This post is part of a series on think tanks and elections around the world. FUSADES had a decade of studies and proposals to strengthen the system of representation and the building of a qualified institutional democracy in El Salvador. In 2012, FUSADES designed and implemented a project of civic education and research of the impact of a new electoral reform in order to collaborate in the voting exercise, the understand the new approach and analyse the election results. Read full article
  9. 9

    Think tanks and electoral processes: an opportunity that should not be missed

    About 4 years ago, Fernando Straface from CIPPEC called for Latin American think tanks to share what he called a new technology of influence in electoral years. After close to a decade of projects in more than 5 countries in the region, it is now possible to share this innovation with others. This series has presented some of the lessons learned by think tanks in Peru, Ecuador, Colombia, Argentina and Paraguay. In this post, Enrique Mendizabal argues for its replicability in other regions and provides some advice on how to go about it. Read full article
This extended series provides examples, cases, and accounts from around the world to complement the cases from Latin America.
  1. 10

    CSDS: Five decades of Understanding Electoral Politics in India

    In this post, Sanjay Kumar, Director of the Centre for the Study of Developing Societies (CSDS), outlines the think tank's work on elections in India. CSDS has one of the largest body of information and knowledge on elections outside Europe and North America. A key lessons is that think tanks can influence elections by studying them. Read full article
  2. 11

    The IEA presidential debates: 15 years of upholding electoral accountability

    This post is part of a series on think tanks and elections around the world. Mrs. Jean Mensa, Executive Director of the Institute of Economic Affairs (IEA), shares IEA's experience since 2000 in organising Presidential Debates in Ghana. Read full article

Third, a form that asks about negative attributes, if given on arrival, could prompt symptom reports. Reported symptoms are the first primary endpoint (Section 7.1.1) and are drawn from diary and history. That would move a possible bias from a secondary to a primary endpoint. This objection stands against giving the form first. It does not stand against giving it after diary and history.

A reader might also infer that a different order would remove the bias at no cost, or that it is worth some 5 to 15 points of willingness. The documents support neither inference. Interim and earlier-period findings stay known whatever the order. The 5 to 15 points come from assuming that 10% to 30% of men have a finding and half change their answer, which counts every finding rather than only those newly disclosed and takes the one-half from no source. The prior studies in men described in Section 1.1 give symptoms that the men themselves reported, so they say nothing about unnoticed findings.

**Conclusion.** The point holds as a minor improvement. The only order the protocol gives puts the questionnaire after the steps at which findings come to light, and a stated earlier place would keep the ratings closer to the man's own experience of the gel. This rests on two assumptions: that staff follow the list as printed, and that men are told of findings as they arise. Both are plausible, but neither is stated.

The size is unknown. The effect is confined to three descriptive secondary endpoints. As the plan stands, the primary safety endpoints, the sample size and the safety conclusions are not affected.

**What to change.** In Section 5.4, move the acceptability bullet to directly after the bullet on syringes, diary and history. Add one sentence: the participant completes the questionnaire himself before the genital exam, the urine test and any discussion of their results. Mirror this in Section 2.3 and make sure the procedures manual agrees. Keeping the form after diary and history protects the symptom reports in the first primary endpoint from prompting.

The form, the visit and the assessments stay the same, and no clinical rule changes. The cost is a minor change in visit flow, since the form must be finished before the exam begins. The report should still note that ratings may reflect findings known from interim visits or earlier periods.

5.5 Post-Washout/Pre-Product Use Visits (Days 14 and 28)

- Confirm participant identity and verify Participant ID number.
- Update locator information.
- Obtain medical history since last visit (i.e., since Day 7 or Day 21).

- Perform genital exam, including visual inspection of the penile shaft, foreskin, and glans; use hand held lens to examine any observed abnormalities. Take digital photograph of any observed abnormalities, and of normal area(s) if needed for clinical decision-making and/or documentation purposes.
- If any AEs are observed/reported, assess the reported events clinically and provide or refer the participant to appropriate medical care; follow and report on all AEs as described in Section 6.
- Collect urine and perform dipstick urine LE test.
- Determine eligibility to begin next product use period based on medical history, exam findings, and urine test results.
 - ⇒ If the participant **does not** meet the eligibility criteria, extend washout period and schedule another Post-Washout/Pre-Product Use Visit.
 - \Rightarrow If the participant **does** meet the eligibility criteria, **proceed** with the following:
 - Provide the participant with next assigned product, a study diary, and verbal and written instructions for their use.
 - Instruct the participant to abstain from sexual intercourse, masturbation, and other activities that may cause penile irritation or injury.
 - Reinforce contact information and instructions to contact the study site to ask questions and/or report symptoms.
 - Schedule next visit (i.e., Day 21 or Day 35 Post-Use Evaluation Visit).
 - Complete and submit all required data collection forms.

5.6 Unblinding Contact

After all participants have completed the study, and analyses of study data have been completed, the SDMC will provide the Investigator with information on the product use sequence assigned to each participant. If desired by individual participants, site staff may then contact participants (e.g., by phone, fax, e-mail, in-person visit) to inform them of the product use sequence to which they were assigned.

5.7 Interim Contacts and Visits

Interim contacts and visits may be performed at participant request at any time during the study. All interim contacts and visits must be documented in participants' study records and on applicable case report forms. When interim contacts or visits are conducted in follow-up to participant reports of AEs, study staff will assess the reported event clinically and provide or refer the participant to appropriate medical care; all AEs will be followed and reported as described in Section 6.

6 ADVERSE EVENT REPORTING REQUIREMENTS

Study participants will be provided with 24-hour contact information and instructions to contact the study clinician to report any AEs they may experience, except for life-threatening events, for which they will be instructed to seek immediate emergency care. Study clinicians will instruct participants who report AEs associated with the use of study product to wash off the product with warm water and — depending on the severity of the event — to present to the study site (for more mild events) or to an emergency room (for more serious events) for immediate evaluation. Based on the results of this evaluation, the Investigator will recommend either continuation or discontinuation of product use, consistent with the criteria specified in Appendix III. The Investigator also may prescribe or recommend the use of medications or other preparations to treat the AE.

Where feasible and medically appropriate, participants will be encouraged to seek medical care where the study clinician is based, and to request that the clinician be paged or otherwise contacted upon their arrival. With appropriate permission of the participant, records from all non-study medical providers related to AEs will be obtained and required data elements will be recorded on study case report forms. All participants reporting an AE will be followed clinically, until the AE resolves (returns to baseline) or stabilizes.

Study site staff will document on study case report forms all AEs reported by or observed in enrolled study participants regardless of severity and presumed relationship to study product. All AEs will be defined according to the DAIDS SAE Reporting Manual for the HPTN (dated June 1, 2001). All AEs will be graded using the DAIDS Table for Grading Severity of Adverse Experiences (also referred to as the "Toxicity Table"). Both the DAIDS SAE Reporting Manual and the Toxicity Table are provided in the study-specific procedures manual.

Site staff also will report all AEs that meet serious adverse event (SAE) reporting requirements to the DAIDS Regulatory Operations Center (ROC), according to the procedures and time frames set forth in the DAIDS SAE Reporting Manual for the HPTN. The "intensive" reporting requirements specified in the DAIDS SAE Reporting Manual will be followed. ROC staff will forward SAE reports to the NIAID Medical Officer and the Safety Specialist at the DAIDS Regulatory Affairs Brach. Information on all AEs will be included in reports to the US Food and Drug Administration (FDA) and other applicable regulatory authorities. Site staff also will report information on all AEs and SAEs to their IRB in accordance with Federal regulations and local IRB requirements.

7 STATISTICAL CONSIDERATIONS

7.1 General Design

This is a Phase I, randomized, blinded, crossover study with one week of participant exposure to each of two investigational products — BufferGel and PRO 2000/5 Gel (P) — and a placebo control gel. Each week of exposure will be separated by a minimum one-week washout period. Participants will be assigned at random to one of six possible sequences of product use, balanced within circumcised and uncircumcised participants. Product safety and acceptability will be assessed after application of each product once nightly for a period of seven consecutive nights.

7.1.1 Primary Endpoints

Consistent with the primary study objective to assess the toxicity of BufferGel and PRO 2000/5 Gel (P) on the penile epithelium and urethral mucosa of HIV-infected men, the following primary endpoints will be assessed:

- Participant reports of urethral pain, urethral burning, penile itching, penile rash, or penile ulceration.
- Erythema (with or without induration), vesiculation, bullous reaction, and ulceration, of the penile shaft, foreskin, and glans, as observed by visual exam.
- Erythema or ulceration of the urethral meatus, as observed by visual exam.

3. 12

    Making energy matters matter: entering the electoral field

    Think tanks can play a critical role during election processes. For boutique think tanks, elections can present important opportunities to get their messages on their sector of expertise across. In this post Tutana Kvaratskhelia discusses how World Experience for Georgia plans to work during the upcoming elections to promote the use of evidence for policy in sustainable energy. This post is part of the Thinking about think tanks in the South Caucasus series. Read full article
  4. 13

    PLAAS seeks to influence land reform policy through media debate

    In this post Rebecca Pointer outlines the approach that the Institute for Poverty, Land and Agrarian Studies (PLAAS) at the University of Cape Town uses to influence land reform policy in the 2014 South African elections. PLAAS' approach emphasises media engagement. Read full article
  5. 14

    Think tanks and the UK general election: who lost, who won and who decided not to play?

    Rowland Manthorpe from Think Tank Review provides an insightful analysis of the different strategies (and impact) of think tanks during the recent British General Election. It is a good companion to this year's Prospect's Think Tank Awards. Read full article
  6. 15

    Social scientists have a real opportunity to influence what politicians say in the run-up to the General Election

    Academic researchers should have their say in holding policy promises to account. In this post first published on the LSE's Impact of Social Sciences blog, Jonathan Breckon charts the various activities around the country aimed at providing a rigorous evidence-base in the run-up to the UK’s General Election. A whole range of economists, statisticians, social scientists and others are fact-checking what politicians and pundits say so that they don’t get away with iffy promises or sound-bites. But the challenge in the boom of fact-checkers is getting the quality right. Read full article